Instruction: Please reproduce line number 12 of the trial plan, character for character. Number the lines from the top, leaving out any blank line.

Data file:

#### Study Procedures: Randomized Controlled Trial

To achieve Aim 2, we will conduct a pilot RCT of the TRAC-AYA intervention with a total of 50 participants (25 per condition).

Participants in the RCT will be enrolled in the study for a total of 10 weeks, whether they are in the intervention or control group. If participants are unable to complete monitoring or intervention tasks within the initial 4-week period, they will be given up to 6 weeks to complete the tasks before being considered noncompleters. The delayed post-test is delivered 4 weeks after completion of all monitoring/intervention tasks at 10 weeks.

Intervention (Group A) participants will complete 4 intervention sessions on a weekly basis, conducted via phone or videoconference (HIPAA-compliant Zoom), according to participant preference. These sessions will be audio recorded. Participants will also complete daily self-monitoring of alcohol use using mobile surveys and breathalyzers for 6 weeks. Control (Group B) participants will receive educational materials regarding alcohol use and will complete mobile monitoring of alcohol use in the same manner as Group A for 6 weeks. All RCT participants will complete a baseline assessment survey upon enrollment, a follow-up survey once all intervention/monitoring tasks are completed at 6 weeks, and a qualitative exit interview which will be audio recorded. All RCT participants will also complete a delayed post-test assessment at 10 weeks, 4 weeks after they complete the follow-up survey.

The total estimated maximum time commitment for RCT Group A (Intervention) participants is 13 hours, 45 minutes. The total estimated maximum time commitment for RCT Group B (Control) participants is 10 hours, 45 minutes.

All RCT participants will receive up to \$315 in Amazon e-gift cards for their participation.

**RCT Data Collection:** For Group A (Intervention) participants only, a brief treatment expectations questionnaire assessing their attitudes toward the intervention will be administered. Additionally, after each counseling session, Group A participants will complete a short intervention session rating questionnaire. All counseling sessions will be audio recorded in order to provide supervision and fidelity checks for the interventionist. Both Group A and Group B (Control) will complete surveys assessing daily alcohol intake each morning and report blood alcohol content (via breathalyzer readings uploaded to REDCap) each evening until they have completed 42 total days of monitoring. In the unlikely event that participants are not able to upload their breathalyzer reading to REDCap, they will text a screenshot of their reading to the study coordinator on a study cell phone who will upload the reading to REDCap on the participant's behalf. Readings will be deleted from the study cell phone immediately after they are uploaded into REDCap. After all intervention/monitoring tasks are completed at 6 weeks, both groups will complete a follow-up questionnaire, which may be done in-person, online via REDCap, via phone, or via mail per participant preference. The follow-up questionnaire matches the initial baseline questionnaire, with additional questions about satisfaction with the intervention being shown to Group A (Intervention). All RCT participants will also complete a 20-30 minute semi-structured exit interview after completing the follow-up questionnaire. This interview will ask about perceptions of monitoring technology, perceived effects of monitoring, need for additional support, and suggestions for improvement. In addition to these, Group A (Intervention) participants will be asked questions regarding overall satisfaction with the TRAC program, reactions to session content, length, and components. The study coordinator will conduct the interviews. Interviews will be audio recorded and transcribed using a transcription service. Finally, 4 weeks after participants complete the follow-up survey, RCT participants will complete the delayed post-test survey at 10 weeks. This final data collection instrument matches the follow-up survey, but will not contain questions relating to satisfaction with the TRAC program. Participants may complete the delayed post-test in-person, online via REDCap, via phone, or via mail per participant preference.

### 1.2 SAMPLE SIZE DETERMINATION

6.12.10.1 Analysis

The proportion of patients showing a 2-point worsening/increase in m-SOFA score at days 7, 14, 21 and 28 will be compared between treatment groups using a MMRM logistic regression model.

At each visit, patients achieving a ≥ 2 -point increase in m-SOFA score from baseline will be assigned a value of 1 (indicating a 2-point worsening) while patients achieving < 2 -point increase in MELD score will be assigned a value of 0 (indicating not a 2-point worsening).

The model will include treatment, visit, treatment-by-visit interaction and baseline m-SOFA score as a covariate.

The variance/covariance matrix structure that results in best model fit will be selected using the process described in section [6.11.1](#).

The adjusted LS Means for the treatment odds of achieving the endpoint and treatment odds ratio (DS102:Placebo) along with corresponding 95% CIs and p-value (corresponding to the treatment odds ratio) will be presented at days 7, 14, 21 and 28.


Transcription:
The model will include treatment, visit, treatment-by-visit interaction and baseline m-SOFA score as a covariate.